No. 121 Squadron was formed 14 May 1941 at Kirton-in-Linsey in 12 Group and assigned the squadron code AV. Peter R. Powell, a veteran of the Battle of Britain credited with destroying 7 german planes, was picked to be the first squadron leader. Royce Wilkinson and Richard Moore transferred from No. 71, Bob Reed, Collier Mize, and Fred Scudday from No. 43, and Loran Laughlin and Carrol McColpin from No. 607. Most of the rest of the pilots were drawn from operational training units or OTUs. During the initial 2 months training No. 121 flew the Hurricane I and when the squadron was declared operational on 21 July 1941 had transitioned to Hurricane IIb's. Encounters with enemy aircraft were minimal, the first contact coming on 8 August 1941 when Sel Edner and Jack Mooney damaged a Ju 88. On 18 August Peter Powell probably destroyed a Me 109F when the squadron was patroling between St. Omer and Dunkirk. For the remainder of 1941 the squadron flew primarily convoy patrol missions with the occasional sweep or escort duty into France from staging areas in 11 Group.
Fred Scudday and Joe Durham saw thier first action when on a routine convoy patrol they spotted a Ju 88 making a run on the convoy. Scudday wrote: "The pilot must have spotted us before we discovered him. He had turned away from his attack on the ships and was flying out to sea. I gave Fred a few seconds after he started his dive to attack, to make certain he would be clear of my guns. Then I made my pass. Scudday's first burst of fire tore away the top turret of the bomber and caused the port engine to explode in a ball of smoke and flame. There was no question that the Junkers was already mortally wounded when I pressed the firing button for my guns and added the coup de grace. As I made my climbing turn to rejoin Fred I noticed that the enemy bomber had vanished into the sea, without a trace." Jim Griffin said of convoy patrol:
"We were flying at an altitude of nine hundred feet, just beneath the clouds, and had been circling the ships for a half hour. It would be another hour before we'd be relieved by four other 121 Eagle Squadron pilots. The weather was always treacherous, and there was never anything between the ships and enemy territory but a stretch of open water. Convincing yourself that flying endlessly between a hostile sky and deadly sea was boring was better than listening to the nagging voice of your subconscious reminding you of the unpleasant features of such a patrol: the fact that survival time in the icy water below would be a matter of minutes; that engine failure beyond gliding distance to land would leave you with two grim choices: ride the Spit down to what would be a quick merciful end... or bail out, knowing that even if there was enough altitude for your chute to open and lower you gently into the sea you would probably perish before help could arrive."In October the squadron received Spitfire IIa's and in November changed to the Spitfire Vb. On 16 December the squadron was transferred to North Weald, in 11 Group, and in mid-January Hugh Kennard became squadron leader.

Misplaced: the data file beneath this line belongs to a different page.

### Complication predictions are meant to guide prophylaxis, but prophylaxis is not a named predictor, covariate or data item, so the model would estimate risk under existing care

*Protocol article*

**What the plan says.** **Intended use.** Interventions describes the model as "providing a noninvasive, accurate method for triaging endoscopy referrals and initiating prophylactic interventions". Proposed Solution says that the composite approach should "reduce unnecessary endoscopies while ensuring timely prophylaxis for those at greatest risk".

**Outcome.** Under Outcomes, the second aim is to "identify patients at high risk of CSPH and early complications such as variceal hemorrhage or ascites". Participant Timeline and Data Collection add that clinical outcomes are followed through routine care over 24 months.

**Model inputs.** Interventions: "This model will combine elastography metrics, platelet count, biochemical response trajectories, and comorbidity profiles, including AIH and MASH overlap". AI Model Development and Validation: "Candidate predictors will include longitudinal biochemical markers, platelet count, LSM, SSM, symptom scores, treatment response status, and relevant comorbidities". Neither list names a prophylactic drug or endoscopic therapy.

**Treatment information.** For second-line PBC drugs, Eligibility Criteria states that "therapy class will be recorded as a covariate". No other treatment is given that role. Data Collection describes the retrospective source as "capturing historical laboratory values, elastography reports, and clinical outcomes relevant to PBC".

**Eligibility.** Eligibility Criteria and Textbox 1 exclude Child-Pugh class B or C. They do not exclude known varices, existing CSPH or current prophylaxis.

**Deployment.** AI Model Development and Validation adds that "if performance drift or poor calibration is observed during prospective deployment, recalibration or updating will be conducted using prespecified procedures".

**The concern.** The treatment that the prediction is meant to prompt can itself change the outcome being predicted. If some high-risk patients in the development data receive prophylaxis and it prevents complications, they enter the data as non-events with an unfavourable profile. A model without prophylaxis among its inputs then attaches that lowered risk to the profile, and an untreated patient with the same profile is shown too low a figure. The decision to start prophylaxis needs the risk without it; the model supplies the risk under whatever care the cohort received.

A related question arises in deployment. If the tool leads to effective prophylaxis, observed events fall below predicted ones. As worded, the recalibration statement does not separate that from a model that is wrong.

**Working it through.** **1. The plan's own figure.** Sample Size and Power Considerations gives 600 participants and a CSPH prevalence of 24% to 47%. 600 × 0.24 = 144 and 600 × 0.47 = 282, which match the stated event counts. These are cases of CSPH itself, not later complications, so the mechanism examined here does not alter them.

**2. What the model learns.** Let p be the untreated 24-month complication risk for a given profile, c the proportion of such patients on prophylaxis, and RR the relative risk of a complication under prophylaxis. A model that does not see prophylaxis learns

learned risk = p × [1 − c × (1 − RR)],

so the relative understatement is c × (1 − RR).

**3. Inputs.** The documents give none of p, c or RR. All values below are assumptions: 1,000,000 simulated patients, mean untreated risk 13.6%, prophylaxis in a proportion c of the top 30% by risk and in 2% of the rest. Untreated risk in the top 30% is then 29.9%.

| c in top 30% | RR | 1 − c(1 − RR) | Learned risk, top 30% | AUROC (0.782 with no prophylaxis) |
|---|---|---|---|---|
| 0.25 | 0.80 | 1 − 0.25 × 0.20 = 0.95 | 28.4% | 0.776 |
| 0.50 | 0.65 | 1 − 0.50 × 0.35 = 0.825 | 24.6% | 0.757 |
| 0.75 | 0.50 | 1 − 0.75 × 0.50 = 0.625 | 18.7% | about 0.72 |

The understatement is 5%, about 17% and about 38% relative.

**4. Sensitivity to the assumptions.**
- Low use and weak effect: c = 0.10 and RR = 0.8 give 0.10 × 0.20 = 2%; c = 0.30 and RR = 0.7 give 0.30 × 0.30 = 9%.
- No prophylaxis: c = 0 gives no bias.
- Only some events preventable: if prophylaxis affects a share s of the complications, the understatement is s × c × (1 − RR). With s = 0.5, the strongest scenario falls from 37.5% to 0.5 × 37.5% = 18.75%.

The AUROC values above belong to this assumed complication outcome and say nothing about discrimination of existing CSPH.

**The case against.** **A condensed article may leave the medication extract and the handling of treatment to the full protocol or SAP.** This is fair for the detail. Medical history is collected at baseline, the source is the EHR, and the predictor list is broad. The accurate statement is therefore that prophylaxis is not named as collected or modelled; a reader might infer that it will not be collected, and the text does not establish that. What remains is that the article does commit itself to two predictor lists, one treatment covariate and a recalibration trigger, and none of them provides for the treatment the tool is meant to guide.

Bad weather early in 1942 hampered flight operations but No. 121 did take part in the acton against the German battleships Gneisneau and Scharnhorst and the cruiser Prinz Eugene on 12 February. During the second week of March the unit engaged in combat against German aircraft while patrolling over France and on 23 March got it's first kill when a FW 190 was destroyed by Jack Mooney near Calais. Reade Tilley was credited with probably destroying another FW 190. In April things started to heat up with the squadron flying 740 operational missions and claiming 4 destroyed, 1 probable, and 3 damaged, at the cost of 3 pilots. On 12 April Leroy Skinner destroyed a FW 190 with Kennard, Barry Mahon and Thomas Allen getting credit for damaging german planes. On 15 April Skinner and Sel Edner each destroyed an FW 190 and Allen damaged one. On 24 April Skinner shared credit with Jim Daley in the downing of a Ju 52. On 17 May Jim Daley and Sel Edner each downed an enemy plane. In late May the focus of the squadron shifted to anti-shipping work with the group combining to sink an armed trawler on 20 May, Jim Daley sinking a 1,000 ton Minsweeper, as well as downing an enemy plane on 27 May, and another flight jointly sinking a 2,000 ton Minesweeper.
June was a busy month for No. 121 with the squadron flying sweeps, escort, and Rhubarbs, and moving to Southend-on-Sea on 3 June. On 9 June 4 FW 190's were destroyed over St. Omer, Barry Mahon and John Mooney getting 2 each. No. 121's best day came on 31 July with 7 destroyed over Abbeville, France. In this engagement Selden Edner and Barry Mahon each destroyed 2 and Squadron Leader Hugh Kennard, Sgt/Plt William Kelly, and Frank Boyles destroyed one each. Kennard was wounded so another Englishman, W. Williams took over command. No. 121 flew three sorties during the Dieppe raid of 19 August and claimed 1 destroyed, 2 probable and 1 damaged FW 190's. This was the last intense action 121 would see as Eagles and by the time they disbanded they were credited with 18 enemy planes destroyed. They were transferred to the USAAF on 29 September, where they became the 335th Fighter Squadron of the Fourth Fighter Group.